post-8920-0-23046300-1336050170_thumb.jpg

 

Then It was sprayed with etch primer and over sprayed with filler primer (this did seem a bit thin) so I gave it a good blast. These are the runs that you can see.

post-8920-0-71917200-1336050328_thumb.jpg

post-8920-0-19398600-1336050273_thumb.jpg

 

The next job is to rub it down and see if it has filled the dip.

 

If it has not, I think that I will have to use knifing filler. Do you apply it directly to the metal of onto a primed base?

 

OzzyO.

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so I gave it a good blast. These are the runs that you can see.

 

Is that not going to present the opposite problem of now having both a ridge and a dent making it even more difficult to sand off level with the surrounding metal? At least with knifing in a filler the surround edge of the dent provides the high mark for the subsequent sanding.

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Hello all,

 

the filler primer has arrived, so before I start slapping carefully applying it to the tender. I thought that I would do a test.

The next job is to rub it down and see if it has filled the dip.

OzzyO.

Is that not going to present the opposite problem of now having both a ridge and a dent making it even more difficult to sand off level with the surrounding metal?

 

Hello Kenton

 

I did say in my first line that this was a TEST.

 

OzzyO.

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Hello all,

 

as you know I'm trying out some filler primer. The test piece below, has etch primer, filler primer and black paint on it.

post-8920-0-84737100-1336064013_thumb.jpg

 

This afternoon I started to rub it down, but where the runs were the filler primer was still a bit soft, so I stopped rubbing down. The black spot with the circle around it is where the dint is, so tomorrow I'll get a better idea.

post-8920-0-10881800-1336064092_thumb.jpg

 

OzzyO.

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Hello all,

 

in my last post on the test piece I had to give up as the filler primer was still soft. So I put it on the radiator over night and had a go just now.

This was with some 280 grit wet'n'dry stuck to a block of wood used wet.

post-8920-0-32313800-1336124714_thumb.jpg

 

After I had got it to this finish I measured the dint it's 0.1mm or 4 thou. So I think that some more wet'n'dry lolly sticks are in order, starting at about 280 going to about 800 grit used wet.

 

Now to over paint it with etch primer. To see if its OK to use on top of the filler primer.

 

OzzyO.

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No need for the etch over filler primer, unless you want to recover the areas bare-metalled by your filler smoothing.

 

Don't forget to pre soak the Wet n dry in warm water with a tiny dod of wash up liquid in it. That stops the paint and gobbo/plod/wag sticking to the wet n dry and keeps the wet n dry nice and flexible. A crease in dry stiff wet n dry will destroy any smoothness created by 500 grade and above.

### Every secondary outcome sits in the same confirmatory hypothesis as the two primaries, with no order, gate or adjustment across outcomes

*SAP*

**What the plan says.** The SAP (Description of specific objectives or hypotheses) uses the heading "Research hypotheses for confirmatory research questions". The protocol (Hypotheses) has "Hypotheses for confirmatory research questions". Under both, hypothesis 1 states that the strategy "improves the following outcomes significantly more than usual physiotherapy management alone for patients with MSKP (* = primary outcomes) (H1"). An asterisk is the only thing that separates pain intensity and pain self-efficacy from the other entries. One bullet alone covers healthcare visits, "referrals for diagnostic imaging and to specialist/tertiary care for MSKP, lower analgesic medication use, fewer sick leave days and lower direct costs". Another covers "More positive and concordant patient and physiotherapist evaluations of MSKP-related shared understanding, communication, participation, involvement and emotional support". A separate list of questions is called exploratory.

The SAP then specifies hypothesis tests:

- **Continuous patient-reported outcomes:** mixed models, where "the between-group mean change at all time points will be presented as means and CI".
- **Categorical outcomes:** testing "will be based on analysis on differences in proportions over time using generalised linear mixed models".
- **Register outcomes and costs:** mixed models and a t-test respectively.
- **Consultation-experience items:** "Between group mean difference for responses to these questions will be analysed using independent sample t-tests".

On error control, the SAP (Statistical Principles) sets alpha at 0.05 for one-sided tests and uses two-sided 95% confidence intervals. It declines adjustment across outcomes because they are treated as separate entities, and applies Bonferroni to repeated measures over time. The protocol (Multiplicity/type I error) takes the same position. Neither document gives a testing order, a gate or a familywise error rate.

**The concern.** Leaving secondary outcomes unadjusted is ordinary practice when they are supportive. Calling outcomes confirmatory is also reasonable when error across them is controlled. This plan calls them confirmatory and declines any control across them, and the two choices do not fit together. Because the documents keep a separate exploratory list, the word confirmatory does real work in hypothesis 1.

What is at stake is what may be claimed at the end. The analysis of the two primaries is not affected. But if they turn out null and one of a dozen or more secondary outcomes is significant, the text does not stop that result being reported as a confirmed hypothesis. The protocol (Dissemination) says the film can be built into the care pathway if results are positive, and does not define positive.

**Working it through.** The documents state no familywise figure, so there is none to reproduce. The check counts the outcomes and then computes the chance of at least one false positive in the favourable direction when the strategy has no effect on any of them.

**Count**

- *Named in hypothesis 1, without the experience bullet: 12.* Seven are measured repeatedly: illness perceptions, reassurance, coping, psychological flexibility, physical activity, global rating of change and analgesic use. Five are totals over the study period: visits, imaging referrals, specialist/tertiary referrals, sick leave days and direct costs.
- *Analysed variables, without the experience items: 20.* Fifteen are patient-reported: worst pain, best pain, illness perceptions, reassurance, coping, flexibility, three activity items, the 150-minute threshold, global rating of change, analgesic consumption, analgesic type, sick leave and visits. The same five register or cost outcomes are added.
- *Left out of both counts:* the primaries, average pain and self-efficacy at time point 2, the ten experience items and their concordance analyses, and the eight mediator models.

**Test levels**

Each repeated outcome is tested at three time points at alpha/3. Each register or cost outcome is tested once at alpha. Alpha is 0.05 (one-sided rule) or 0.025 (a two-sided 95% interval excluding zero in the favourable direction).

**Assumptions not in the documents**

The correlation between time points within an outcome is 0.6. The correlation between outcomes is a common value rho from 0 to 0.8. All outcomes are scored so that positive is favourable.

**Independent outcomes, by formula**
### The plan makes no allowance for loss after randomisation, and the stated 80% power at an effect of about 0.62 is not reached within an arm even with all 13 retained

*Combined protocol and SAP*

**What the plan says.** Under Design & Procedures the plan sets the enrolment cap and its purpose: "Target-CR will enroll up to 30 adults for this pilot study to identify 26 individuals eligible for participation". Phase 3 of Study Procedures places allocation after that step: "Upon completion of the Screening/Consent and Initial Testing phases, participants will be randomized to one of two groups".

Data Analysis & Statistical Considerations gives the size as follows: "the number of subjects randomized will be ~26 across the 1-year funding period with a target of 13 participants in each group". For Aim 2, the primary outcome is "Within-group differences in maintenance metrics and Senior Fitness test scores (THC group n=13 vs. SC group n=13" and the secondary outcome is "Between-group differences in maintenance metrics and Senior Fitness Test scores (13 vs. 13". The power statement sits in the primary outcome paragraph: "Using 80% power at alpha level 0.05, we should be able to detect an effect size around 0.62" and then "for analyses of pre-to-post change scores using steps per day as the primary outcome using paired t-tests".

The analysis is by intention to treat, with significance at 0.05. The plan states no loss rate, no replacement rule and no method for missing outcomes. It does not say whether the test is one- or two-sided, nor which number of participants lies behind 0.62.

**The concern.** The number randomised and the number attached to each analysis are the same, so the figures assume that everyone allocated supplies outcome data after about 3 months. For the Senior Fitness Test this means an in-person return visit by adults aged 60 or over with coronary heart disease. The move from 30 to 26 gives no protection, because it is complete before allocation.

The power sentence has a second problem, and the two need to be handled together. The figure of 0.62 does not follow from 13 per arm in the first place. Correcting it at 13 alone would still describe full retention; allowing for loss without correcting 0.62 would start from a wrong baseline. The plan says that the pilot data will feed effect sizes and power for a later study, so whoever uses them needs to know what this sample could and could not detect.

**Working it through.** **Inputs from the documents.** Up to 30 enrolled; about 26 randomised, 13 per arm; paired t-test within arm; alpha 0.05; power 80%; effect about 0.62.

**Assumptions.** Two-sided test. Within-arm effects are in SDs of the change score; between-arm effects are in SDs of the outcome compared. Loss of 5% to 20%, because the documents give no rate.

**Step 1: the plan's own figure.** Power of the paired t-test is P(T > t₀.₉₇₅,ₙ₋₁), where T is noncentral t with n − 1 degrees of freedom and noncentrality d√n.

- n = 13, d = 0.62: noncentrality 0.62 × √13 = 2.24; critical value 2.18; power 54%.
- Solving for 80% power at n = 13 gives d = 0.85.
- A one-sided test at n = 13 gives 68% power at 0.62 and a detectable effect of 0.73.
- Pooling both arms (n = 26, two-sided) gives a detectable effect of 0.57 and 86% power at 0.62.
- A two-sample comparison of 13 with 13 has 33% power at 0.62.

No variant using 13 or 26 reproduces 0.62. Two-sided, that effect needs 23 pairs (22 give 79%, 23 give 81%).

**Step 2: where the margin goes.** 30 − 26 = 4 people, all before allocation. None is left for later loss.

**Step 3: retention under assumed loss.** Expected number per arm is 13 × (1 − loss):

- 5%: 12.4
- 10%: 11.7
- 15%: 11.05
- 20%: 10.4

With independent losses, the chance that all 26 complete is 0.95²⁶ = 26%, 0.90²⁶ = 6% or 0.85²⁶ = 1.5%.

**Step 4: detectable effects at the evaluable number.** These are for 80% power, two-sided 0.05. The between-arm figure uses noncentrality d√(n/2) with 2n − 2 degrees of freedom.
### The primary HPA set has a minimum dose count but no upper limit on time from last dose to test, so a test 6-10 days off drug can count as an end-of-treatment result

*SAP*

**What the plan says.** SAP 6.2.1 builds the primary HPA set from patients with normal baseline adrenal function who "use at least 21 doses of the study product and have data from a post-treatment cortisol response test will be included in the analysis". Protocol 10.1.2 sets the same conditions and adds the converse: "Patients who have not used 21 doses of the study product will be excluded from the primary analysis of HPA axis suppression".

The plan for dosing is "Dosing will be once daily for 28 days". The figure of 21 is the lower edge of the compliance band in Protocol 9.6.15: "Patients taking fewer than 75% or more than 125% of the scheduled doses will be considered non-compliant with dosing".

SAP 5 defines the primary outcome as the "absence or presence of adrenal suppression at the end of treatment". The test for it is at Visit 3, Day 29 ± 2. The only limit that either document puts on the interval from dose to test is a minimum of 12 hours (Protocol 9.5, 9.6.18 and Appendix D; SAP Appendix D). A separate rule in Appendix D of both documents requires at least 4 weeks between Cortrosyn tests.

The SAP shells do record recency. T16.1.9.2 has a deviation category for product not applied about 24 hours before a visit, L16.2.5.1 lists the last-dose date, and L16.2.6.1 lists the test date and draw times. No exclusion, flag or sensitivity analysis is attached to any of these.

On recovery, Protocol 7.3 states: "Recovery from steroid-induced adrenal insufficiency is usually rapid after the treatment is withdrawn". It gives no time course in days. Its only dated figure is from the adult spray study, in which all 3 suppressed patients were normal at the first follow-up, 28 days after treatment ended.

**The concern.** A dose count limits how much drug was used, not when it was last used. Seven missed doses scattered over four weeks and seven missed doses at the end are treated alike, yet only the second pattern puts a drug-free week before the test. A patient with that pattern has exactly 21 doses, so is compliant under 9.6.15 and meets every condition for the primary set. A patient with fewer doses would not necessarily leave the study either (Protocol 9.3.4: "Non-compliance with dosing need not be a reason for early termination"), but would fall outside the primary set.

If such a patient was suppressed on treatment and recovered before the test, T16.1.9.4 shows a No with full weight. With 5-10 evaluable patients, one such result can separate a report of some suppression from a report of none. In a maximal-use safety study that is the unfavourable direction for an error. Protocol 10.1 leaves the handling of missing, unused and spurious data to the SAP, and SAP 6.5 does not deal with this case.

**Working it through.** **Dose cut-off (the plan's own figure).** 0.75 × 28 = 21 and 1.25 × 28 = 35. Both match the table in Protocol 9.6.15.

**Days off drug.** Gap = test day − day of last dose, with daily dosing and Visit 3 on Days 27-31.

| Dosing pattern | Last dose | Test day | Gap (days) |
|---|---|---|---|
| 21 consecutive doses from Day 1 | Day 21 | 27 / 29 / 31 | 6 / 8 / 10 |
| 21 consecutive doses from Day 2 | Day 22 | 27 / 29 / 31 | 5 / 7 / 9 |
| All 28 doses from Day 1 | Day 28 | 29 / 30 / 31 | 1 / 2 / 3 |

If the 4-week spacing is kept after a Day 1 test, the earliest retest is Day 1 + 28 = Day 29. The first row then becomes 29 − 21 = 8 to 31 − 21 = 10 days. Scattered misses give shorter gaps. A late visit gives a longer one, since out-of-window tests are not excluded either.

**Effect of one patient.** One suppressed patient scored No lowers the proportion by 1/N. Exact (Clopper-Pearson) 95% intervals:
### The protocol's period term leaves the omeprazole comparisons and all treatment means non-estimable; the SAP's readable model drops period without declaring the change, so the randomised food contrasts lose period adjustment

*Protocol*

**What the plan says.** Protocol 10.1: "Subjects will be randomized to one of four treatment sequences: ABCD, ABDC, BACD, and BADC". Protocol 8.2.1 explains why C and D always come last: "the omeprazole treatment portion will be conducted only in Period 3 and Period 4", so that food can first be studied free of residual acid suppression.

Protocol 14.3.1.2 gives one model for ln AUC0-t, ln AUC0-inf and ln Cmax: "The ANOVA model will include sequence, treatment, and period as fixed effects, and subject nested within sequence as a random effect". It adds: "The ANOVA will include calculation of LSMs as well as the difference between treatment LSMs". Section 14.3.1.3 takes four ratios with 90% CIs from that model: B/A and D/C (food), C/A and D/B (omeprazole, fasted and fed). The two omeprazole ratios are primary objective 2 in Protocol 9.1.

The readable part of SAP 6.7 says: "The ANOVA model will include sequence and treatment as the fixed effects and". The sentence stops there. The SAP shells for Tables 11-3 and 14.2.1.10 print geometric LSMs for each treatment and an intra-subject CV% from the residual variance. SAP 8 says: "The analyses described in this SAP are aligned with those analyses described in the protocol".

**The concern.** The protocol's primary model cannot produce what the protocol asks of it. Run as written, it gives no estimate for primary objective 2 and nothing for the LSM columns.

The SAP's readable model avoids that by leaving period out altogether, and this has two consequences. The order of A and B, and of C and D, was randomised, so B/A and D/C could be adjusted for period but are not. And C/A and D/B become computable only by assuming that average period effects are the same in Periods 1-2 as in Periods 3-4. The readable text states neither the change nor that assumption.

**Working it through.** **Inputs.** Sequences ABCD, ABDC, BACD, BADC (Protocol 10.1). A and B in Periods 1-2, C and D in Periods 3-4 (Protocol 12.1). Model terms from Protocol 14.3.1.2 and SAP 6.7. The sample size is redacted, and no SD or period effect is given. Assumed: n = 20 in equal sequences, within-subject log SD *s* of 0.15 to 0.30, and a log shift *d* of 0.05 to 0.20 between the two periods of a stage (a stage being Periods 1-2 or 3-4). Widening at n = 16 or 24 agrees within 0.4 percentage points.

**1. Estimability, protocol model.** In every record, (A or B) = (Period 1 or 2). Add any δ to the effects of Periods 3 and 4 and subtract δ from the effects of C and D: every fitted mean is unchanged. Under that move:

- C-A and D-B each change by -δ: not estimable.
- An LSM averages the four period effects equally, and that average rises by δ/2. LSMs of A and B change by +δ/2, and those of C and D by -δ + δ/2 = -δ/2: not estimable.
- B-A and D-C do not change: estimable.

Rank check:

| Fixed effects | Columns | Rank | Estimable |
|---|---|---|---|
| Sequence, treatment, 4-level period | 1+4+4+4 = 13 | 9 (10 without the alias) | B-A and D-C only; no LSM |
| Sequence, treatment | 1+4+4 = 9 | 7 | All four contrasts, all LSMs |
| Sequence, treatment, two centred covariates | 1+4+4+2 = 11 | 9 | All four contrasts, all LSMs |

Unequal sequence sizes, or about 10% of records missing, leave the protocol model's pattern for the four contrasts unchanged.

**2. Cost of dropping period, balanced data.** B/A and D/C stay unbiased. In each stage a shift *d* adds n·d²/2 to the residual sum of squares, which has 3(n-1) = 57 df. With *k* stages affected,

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Whoa!!do not use washing up liquid on any area you want to paint.It leaves a sort of silicon additive to the water so that water slides off,it will do the same to your paint finish.Just use wet & dry paper with plain water,it won`t clog up if you keep rinsing it!.Have a look at the dublo layout topic in collectable & vintage forum,my HD A4`s have had valences added,sprayed with grey primer,any imperfections filled with knifing stopper,rubbed down & grey primer again until i`m happy with the finish ready for top coats.

 

Ray.

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Hello M I B all,

 

thanks for that I've never used washing up liquid when using wet'n'dry before but will give it a go. I don't think that I will have any problems with getting any creases in it as I'm going to use these.

post-8920-0-18714500-1336144959_thumb.jpg

 

The top two are just cheap emery boards for roughing out, then I have three wet'n'dry ones in 180, 280 & 400 grits I may make one with 1000 grit as well for the final finish before the last coat of primer goes on.

 

This is a photo of the tender side using flash, this has highlighted the dips and bumps, so I think that I will end up using etch primer as the last coat.

post-8920-0-34918100-1336145670_thumb.jpg

 

Before the first coat of etch primer goes on I will grit-blast the sides, then I think that I will drop it into the ultrasonic cleaner. I don't think that I will grit-blast it before the last coat of primer goes on though.

 

Masking off the parts that I don't want the filler primer on will be fun. What I think I will do is a coat of etch primer then two coats of filler, rub back, see how it's doing, if it needs more filler the same again and so on until I'm happy with the finish, then a coat of etch primer on the sides only.

 

OzzyO.

 

Edit. I've just seen the reply from sagaguy, as the final clean will be with the red Cillit Bang which is a degreaser. So that should take any lanolin off the metal. Also as the primer is acid based that will help.

 

Question. Has anyone had the paint fall off because they have used Fairy Liquid to clean their brass kit? If it is not rinsed off properly it may happen, but that is just down to bad prep work. A mate of mine who is a pro. painter always dips the work in cellulose thinners before applying the primer I think the main thing is the primer that is used.

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  • RMweb Premium

 

Question. Has anyone had the paint fall off because they have used Fairy Liquid to clean their brass kit? If it is not rinsed off properly it may happen, but that is just down to bad prep work. A mate of mine who is a pro. painter always dips the work in cellulose thinners before applying the primer I think the main thing is the primer that is used.

 

My tip on fairy in wet n dry water comes from the car world. To answer your query also citing the car world for help - the last thing you do before paint is give the surface a wipe with panel wipe, which is like weak thinners. Any excess evapourates leaving a clean dry surface.